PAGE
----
Of all the tough jobs that Gabriel Thompson did while he was researching his book on immigrant labor, the toughest was not the most physically demanding. Picking lettuce and cutting up chickens were exhausting and dull, but not nearly as discouraging as the verbal abuse and disrespectful treatment he faced while he hauled plants at a wholesale flower business.
Luckily for him, it didn’t last long: He was fired for smiling too much. His good cheer unnerved his supervisors. Such are the indignities of low-wage work in the United States.
In Working in the Shadows, Thompson, a labor union researcher and freelance journalist, shows us what it’s really like to be an undocumented immigrant worker, employed in jobs that most Americans can’t or won’t do.
To that end, he spent two months each working undercover in the farm fields of Yuma, Arizona, a poultry plant in Russellville, Alabama, and the delivery trade in New York City. In every case, prospective employers were baffled that any non-Latino would want such awful work. He wouldn’t last long, they told him—and indeed, he struggled, even though he’s young, healthy and motivated. Although his sympathies clearly lie with the workers, Thompson recounts his experiences dispassionately, fairly and with considerable wry humor about his own failings. He never did become much of a lettuce picker.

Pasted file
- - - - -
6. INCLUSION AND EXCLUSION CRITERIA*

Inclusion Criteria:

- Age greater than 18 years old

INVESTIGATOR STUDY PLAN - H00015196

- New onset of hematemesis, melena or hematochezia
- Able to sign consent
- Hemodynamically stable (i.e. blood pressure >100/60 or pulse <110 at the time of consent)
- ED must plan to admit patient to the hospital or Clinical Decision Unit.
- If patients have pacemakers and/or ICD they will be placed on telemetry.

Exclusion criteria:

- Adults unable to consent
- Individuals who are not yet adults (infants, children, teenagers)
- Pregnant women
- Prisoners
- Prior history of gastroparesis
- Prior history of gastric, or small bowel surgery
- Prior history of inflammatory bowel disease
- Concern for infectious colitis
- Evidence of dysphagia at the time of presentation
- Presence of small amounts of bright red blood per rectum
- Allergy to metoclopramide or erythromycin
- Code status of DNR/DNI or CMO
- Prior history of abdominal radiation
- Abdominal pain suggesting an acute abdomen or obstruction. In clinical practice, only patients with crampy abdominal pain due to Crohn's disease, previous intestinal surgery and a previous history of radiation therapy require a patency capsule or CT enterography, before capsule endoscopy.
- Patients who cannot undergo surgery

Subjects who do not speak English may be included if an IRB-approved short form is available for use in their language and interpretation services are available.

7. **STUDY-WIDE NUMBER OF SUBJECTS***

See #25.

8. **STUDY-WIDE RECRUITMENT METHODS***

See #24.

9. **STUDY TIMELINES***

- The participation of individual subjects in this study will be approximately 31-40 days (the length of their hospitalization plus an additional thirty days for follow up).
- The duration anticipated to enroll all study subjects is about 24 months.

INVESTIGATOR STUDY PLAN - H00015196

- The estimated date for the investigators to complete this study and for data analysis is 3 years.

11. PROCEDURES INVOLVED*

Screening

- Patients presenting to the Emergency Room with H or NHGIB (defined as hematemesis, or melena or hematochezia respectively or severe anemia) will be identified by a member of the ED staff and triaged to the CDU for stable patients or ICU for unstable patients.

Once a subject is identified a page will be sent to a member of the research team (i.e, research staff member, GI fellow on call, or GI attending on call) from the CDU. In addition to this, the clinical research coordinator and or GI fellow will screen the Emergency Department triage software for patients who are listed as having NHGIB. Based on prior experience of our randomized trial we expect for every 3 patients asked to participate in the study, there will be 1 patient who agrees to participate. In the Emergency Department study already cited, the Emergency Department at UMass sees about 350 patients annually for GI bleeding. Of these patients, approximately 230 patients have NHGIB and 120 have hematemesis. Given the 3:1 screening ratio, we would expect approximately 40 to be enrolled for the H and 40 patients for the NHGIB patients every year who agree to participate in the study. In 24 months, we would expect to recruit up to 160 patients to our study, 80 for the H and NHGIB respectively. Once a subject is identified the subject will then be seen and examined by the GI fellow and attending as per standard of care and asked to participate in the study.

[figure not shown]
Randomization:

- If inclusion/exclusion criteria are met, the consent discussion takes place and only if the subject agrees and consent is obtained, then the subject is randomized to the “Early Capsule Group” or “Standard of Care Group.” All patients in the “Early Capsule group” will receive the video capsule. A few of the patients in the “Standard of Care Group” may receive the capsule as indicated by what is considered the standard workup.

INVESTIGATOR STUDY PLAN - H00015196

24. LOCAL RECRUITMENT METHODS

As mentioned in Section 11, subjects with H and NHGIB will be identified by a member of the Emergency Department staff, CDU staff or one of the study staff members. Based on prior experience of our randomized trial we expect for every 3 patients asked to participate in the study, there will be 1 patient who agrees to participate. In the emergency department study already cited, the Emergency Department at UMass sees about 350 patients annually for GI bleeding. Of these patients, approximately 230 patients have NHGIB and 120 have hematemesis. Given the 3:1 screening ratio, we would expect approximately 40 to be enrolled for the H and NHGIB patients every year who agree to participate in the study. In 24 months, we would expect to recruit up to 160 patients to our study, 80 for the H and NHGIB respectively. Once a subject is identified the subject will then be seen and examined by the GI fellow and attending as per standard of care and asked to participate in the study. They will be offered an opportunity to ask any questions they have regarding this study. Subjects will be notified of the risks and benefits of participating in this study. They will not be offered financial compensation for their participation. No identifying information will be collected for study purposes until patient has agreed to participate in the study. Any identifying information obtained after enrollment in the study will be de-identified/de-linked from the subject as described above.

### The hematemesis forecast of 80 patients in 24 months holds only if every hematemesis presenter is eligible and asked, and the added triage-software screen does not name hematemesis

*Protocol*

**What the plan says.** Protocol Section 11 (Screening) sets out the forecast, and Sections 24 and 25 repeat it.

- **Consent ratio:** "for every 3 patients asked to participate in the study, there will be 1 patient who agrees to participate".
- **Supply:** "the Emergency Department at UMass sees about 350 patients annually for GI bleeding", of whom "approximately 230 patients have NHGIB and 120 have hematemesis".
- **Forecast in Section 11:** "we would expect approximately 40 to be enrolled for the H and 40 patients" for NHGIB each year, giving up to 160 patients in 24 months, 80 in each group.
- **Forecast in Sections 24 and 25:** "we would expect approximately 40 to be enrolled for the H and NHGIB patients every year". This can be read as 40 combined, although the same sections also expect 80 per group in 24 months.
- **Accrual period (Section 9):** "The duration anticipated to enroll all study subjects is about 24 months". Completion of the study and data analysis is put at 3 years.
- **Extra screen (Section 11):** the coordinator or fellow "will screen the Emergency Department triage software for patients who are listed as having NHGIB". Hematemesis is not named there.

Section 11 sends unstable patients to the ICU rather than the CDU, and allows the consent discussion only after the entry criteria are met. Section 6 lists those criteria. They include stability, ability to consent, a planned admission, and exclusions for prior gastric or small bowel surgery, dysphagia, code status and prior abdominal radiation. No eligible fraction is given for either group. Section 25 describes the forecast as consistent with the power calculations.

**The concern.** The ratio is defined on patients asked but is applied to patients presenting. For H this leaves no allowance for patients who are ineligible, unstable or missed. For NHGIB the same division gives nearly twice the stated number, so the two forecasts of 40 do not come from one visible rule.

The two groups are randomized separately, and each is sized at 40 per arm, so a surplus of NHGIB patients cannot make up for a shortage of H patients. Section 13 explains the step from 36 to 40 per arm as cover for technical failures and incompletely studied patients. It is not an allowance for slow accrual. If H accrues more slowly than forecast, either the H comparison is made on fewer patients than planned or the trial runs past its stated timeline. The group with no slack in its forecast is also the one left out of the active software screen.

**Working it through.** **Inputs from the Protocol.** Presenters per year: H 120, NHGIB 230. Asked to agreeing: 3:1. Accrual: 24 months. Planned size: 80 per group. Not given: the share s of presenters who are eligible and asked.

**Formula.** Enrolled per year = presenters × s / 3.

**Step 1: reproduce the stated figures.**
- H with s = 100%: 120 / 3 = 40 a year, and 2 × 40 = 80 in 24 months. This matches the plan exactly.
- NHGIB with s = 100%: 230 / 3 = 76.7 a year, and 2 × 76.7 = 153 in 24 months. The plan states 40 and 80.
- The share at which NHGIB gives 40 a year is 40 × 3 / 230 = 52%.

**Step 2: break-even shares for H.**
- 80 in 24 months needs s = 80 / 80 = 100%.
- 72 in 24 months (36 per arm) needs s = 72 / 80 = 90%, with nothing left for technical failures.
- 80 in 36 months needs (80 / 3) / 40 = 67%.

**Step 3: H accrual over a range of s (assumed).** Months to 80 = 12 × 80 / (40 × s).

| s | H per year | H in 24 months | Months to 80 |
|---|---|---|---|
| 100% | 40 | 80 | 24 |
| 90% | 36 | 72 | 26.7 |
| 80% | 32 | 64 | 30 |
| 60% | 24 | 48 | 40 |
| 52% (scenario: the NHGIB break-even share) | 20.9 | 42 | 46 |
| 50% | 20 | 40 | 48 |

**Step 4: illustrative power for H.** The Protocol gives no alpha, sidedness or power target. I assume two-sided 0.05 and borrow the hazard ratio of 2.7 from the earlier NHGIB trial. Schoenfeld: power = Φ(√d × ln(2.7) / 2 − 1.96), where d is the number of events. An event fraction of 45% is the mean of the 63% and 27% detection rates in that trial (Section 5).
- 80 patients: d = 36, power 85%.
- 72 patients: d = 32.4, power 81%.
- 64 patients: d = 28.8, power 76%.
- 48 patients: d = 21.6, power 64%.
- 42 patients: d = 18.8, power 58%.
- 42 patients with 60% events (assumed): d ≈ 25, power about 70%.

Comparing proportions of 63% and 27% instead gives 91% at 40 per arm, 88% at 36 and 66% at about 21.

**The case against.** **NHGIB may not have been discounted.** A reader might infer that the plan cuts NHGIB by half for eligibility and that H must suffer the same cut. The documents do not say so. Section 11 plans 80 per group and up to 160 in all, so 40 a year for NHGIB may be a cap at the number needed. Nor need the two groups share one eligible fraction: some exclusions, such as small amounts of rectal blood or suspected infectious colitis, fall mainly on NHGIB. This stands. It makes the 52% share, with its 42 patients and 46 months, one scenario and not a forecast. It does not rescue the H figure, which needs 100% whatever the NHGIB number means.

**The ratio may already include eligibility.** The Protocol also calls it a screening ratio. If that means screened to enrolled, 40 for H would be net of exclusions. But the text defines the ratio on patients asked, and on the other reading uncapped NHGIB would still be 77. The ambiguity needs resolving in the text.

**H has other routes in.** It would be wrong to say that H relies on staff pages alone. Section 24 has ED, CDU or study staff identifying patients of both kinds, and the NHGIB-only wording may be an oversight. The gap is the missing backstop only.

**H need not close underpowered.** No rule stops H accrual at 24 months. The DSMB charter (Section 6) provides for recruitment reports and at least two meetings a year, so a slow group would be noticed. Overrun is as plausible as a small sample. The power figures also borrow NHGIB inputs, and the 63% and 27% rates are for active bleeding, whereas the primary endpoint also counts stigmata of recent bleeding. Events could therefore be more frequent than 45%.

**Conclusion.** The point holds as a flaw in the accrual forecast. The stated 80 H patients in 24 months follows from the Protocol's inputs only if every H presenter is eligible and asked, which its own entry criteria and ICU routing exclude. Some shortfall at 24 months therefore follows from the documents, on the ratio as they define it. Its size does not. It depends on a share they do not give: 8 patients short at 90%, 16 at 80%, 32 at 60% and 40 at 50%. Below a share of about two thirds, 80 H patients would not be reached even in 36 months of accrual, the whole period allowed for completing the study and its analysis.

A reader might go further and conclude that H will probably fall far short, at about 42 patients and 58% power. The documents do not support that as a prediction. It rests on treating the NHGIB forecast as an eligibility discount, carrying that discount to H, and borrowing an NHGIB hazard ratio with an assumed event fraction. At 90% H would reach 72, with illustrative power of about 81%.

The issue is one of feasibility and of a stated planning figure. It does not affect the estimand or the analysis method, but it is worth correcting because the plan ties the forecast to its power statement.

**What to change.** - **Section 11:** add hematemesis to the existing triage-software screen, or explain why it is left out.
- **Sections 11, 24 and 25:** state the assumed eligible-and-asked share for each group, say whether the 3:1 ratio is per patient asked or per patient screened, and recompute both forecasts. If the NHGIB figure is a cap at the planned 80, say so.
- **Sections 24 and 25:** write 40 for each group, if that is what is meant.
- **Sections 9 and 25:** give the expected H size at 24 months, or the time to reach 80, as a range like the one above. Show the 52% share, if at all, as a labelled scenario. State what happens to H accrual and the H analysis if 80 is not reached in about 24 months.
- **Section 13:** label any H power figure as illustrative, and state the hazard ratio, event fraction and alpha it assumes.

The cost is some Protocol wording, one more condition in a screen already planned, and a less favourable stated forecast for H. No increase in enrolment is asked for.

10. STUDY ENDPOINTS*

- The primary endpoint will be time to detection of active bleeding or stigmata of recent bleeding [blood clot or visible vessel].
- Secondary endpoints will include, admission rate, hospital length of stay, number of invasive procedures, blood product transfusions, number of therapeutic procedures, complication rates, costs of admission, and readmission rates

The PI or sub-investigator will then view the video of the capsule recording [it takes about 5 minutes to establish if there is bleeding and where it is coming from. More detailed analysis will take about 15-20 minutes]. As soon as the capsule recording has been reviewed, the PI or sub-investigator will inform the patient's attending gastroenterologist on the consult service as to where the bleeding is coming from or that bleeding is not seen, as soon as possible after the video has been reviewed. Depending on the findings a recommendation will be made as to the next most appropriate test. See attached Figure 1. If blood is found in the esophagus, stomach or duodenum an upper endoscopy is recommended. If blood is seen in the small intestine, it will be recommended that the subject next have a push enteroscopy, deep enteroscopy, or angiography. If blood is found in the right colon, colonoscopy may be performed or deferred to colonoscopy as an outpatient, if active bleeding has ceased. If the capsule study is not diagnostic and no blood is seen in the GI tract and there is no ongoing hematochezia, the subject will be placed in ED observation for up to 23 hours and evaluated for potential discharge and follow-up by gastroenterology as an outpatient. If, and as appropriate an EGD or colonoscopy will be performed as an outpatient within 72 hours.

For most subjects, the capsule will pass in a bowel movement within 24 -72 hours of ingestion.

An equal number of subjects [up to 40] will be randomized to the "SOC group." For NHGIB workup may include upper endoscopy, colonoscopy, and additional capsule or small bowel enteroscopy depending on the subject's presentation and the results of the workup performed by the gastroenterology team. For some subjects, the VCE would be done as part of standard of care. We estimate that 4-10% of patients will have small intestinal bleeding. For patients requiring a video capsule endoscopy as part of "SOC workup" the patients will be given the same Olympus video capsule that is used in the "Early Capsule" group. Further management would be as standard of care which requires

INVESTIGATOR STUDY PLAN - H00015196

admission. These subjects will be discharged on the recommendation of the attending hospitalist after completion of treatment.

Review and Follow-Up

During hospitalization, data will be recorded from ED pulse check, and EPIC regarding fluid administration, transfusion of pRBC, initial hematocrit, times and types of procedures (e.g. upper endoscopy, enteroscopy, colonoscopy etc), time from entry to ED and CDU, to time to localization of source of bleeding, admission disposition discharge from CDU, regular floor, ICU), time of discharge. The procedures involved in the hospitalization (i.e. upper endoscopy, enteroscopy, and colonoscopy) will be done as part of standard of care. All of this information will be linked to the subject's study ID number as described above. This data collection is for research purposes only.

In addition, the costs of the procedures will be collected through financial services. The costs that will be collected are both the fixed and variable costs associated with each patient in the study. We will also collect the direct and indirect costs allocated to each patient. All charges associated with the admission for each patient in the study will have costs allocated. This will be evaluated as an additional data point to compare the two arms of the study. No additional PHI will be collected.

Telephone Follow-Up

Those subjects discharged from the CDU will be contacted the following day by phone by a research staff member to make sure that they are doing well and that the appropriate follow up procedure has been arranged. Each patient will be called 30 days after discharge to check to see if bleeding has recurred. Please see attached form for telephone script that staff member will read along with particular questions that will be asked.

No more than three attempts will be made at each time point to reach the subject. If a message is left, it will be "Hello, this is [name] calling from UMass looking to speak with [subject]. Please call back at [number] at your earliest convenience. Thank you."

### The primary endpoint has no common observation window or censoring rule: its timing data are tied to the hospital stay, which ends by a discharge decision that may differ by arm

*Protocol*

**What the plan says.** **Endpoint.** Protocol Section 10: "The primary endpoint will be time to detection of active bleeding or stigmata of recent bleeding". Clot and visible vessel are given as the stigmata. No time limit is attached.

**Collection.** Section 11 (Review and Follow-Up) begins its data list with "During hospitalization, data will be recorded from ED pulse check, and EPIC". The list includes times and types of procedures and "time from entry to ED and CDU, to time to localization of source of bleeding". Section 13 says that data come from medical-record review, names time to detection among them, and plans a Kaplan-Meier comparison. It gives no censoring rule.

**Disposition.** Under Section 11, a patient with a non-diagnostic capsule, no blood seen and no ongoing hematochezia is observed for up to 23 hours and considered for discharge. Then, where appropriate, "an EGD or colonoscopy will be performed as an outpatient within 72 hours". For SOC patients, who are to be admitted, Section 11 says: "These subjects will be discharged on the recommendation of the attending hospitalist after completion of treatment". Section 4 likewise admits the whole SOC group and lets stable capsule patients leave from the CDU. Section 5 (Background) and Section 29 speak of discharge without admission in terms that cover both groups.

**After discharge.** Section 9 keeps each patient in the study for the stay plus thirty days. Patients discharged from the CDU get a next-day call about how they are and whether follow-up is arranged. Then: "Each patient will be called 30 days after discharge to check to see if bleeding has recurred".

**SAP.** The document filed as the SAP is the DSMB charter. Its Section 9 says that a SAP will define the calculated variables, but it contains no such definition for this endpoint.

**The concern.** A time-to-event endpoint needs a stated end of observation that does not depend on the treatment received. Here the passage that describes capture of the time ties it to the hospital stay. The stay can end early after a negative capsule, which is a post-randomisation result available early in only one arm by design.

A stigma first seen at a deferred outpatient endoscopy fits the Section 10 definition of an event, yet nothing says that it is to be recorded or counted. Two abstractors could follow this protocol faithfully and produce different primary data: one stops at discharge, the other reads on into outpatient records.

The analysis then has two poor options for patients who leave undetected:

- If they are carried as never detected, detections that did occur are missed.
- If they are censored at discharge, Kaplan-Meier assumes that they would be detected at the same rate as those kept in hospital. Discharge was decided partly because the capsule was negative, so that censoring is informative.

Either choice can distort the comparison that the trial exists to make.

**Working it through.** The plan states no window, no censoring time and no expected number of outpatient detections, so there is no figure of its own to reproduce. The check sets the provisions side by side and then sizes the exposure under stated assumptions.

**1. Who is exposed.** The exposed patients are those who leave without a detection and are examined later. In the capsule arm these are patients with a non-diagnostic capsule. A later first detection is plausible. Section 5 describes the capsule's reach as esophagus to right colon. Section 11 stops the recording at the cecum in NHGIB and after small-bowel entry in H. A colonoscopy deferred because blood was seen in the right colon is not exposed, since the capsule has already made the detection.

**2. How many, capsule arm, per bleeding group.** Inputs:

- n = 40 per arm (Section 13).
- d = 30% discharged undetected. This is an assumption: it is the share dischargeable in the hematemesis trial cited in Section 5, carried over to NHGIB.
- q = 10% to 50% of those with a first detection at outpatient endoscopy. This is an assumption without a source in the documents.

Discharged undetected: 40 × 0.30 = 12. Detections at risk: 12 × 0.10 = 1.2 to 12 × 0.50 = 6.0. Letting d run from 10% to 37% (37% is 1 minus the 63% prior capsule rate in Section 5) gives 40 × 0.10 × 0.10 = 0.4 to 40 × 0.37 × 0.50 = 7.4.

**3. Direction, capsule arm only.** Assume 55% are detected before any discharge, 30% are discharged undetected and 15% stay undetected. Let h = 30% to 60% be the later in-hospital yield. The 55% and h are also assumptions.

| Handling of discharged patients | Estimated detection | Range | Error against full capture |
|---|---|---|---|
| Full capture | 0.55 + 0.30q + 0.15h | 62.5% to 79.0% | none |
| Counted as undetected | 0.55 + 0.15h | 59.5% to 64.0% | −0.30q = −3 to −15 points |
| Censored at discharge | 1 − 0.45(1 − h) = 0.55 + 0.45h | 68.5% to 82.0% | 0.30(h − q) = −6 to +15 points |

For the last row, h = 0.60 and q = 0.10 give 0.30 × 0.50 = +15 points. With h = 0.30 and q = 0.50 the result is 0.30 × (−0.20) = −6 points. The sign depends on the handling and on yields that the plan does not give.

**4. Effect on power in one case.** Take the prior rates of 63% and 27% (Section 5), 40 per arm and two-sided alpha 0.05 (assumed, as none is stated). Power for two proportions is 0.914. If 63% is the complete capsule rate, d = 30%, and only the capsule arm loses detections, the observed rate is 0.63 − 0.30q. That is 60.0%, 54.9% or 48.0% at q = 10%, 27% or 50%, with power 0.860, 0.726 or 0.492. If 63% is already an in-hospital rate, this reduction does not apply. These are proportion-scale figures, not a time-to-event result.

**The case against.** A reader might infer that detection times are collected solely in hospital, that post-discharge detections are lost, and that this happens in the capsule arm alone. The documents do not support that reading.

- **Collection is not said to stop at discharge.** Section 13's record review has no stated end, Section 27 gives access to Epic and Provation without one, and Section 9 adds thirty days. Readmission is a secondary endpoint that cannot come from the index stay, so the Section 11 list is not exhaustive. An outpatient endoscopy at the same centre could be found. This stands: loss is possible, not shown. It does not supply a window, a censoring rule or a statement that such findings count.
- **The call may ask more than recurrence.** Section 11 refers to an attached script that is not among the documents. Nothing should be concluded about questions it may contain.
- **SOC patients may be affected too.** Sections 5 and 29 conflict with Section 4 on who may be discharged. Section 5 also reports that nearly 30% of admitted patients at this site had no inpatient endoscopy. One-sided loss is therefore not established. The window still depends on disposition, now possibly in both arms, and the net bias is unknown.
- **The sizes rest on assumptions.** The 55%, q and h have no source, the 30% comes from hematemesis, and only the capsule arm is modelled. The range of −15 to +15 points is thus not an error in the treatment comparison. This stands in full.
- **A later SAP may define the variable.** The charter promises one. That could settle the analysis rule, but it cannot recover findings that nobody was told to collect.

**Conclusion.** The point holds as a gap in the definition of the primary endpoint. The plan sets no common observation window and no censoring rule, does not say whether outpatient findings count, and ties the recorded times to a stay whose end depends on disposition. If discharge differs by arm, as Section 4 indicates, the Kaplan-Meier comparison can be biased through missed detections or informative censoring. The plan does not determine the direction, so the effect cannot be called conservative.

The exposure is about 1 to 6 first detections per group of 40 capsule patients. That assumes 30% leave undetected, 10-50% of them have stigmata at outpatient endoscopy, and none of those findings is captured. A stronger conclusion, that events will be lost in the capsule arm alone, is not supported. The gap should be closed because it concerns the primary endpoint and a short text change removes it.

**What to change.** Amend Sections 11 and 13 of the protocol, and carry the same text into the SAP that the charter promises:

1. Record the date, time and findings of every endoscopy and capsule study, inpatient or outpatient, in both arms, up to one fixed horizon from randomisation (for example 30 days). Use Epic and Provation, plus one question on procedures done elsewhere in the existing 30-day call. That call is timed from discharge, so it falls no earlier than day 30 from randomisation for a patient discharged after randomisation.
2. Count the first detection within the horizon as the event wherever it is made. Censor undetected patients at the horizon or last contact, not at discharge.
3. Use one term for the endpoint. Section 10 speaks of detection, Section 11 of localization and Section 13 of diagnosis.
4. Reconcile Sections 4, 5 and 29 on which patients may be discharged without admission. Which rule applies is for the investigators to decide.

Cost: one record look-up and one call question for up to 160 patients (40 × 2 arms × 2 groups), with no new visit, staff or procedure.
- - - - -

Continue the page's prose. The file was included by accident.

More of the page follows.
Thompson found wage and safety rule violations, aggressive anti-union campaigns and lackadaisical government oversight. But he also encountered some decent companies and a majority of workers who regard employment in the U.S., however life-shortening and underpaid, as a vast improvement over Latin America.
In every job, he was treated with consideration by fellow workers, Latino immigrants and native-born Americans, in what he calls “a strong ethos of cooperation.” Even American workers at the poultry plant (there were none at the other workplaces) who complained in the abstract about illegal immigrants got along well with Latinos on a personal level. Thompson’s experiences were heartening about human nature, if not about what he sees as employer exploitation.
Thompson believes the solution isn’t any intellectual mystery, just immigration reform and labor organizing. He acknowledges that those goals will be hard to accomplish—but perhaps not nearly as hard as years killing chickens on the overnight shift.
Anne Bartlett is a journalist in Washington, D.C.